I wrote at the dining table when I could not use my father's desk because he was working or because a sibling was on the phone. The table, light green and long, was the family dumping ground -- of newspapers, university circulars, wedding invitations, bananas or groundnuts bought on the way home -- and the tiny ants that lived underneath it appeared after breakfast to crowd around bits of sugar or bread. I always cleared a space for myself at one end, opposite the grand old wood-paneled air conditioner, used so rarely that a puff of dust always burst out before cool air followed. It was noisy and, during birthdays when the parlor was filled with friends and food, graduations, baby showers for my sisters, the celebratory party when my mother was appointed registrar, there was always a loud vacuum-like sound of the air conditioner in the background.Chimamanda Ngozi Adichie reminisces about the writing desks where she learned to write in this wonderfully atmospheric piece from The Washington Post.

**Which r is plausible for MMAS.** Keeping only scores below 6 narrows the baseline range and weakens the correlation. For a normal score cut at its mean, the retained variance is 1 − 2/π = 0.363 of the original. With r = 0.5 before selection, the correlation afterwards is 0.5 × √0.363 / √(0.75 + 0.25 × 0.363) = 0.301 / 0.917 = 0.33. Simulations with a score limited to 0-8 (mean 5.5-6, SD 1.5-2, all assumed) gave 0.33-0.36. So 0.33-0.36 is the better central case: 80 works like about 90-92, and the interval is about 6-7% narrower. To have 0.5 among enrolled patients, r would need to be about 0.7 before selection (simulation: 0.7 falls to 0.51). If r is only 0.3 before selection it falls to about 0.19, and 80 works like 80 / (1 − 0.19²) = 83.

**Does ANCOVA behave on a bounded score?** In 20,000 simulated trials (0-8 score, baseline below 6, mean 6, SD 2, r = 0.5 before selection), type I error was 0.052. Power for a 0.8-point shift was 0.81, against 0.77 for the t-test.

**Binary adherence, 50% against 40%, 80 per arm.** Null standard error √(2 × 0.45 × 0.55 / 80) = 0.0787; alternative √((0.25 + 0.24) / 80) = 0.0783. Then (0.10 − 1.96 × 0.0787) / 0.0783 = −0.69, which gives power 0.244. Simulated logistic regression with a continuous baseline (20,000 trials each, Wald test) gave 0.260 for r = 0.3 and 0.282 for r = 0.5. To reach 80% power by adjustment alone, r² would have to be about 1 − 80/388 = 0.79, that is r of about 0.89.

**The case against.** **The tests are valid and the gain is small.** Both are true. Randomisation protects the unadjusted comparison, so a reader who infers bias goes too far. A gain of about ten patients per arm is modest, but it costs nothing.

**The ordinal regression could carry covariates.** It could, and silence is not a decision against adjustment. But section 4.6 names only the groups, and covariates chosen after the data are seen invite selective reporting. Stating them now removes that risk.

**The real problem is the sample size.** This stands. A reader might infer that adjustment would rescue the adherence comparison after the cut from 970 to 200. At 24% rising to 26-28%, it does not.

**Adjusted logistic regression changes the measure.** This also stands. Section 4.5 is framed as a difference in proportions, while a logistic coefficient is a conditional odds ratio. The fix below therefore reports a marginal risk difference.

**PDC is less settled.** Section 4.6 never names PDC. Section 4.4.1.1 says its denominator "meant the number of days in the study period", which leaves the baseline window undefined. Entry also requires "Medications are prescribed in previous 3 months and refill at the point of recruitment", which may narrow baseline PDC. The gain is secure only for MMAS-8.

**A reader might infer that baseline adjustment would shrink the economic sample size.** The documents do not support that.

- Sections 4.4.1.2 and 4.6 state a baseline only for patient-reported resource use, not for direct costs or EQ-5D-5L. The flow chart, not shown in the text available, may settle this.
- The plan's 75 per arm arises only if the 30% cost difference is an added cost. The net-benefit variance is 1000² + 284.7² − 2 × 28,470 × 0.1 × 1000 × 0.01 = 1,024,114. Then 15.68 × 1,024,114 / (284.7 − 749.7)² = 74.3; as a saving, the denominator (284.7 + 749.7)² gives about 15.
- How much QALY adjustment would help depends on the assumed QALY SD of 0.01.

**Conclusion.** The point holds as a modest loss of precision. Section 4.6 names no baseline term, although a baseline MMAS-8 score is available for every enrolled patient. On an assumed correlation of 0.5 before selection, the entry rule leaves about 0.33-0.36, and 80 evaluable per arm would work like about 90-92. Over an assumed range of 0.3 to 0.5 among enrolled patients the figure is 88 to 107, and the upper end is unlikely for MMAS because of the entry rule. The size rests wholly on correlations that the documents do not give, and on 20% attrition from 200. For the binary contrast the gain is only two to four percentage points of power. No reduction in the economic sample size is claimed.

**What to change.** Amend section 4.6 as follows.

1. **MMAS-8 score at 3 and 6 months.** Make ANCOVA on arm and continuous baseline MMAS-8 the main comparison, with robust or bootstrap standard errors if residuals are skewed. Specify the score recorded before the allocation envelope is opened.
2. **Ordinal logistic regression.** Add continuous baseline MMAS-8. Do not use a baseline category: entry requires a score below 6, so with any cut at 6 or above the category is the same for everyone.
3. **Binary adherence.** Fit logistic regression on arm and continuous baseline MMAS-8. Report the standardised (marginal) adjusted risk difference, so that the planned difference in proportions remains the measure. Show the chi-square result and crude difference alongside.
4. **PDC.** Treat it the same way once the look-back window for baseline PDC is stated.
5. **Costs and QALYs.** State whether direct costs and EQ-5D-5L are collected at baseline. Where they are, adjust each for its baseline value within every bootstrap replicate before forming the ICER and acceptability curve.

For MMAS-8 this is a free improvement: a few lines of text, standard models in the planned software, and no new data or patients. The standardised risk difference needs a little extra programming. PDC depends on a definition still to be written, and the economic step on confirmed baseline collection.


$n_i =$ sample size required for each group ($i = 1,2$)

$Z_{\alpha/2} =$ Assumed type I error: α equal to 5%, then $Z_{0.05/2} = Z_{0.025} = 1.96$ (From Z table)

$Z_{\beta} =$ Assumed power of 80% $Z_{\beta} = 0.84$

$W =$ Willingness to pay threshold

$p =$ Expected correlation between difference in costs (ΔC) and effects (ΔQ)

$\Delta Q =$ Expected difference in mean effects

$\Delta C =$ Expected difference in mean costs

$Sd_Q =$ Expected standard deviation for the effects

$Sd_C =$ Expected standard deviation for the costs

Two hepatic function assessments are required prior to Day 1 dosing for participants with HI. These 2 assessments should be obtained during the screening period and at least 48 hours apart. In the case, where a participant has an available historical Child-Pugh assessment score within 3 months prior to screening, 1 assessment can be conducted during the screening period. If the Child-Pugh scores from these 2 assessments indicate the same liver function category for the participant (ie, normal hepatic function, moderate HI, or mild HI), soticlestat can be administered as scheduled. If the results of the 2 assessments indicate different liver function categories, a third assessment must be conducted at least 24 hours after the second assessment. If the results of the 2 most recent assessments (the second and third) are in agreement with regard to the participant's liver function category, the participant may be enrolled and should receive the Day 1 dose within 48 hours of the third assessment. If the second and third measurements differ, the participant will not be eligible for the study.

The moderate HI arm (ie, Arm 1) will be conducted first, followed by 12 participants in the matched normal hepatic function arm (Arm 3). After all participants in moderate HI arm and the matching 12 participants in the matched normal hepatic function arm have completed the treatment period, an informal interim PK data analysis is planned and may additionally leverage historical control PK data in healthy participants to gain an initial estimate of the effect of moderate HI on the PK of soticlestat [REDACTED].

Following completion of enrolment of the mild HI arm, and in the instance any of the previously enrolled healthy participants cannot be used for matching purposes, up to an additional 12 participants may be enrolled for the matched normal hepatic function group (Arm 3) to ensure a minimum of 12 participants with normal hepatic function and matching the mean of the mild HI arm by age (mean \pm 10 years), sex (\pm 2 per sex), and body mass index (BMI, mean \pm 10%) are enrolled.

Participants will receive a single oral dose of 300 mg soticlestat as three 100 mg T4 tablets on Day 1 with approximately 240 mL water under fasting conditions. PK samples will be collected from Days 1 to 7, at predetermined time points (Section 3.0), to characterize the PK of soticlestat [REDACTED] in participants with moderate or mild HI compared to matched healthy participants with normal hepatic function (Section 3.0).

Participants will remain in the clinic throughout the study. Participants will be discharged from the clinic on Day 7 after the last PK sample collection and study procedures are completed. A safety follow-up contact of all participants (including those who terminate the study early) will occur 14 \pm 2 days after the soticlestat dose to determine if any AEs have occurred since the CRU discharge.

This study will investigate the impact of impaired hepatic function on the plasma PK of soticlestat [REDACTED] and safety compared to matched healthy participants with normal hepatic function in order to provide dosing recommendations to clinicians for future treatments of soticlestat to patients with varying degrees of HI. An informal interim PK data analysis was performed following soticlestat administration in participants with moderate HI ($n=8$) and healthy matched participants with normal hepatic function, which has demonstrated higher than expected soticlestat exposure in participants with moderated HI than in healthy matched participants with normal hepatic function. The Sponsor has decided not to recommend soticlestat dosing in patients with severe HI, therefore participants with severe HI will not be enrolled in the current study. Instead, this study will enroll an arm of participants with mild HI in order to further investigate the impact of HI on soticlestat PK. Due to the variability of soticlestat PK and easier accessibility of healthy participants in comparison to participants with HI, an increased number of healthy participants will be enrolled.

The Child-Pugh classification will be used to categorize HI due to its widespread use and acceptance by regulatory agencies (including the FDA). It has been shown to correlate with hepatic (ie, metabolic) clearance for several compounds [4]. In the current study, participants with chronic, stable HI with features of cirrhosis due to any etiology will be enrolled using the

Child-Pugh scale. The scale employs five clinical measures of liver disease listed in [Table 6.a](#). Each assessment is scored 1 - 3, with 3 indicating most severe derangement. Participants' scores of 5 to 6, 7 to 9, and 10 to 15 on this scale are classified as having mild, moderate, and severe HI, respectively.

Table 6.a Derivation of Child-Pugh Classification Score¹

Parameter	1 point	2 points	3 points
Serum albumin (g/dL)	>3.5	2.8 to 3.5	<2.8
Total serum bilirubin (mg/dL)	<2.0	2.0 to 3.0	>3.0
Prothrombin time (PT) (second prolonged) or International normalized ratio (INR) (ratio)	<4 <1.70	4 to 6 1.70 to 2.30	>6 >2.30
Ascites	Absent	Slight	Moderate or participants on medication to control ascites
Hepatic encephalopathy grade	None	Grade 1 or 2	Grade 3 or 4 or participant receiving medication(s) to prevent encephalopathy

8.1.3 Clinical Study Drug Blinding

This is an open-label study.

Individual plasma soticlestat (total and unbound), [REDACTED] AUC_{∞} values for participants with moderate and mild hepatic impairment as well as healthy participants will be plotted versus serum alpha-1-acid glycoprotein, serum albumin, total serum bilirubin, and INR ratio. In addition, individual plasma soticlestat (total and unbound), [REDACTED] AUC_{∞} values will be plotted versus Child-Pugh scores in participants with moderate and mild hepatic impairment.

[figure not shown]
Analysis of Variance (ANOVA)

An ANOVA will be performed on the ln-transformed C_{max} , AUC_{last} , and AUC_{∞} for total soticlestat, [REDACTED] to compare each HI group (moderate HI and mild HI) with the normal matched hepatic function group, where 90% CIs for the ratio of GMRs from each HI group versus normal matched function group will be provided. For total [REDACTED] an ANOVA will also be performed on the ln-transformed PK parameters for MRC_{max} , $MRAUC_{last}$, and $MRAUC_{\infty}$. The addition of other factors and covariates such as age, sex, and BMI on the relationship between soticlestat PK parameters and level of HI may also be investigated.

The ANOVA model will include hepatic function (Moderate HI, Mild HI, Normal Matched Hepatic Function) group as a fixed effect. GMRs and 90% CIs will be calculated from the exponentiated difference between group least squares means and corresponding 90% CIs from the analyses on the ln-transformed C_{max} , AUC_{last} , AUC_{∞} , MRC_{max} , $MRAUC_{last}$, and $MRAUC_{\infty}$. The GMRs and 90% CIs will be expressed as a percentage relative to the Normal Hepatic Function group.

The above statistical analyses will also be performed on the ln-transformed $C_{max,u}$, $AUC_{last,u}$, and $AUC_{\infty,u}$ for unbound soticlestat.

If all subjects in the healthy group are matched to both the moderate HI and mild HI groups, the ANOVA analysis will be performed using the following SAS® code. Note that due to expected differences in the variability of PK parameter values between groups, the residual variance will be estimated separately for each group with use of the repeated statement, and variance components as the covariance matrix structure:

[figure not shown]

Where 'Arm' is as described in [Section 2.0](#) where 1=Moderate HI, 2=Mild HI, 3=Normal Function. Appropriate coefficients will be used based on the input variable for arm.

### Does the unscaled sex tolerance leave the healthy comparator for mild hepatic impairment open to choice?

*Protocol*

(Photo taken from Adichie's website.)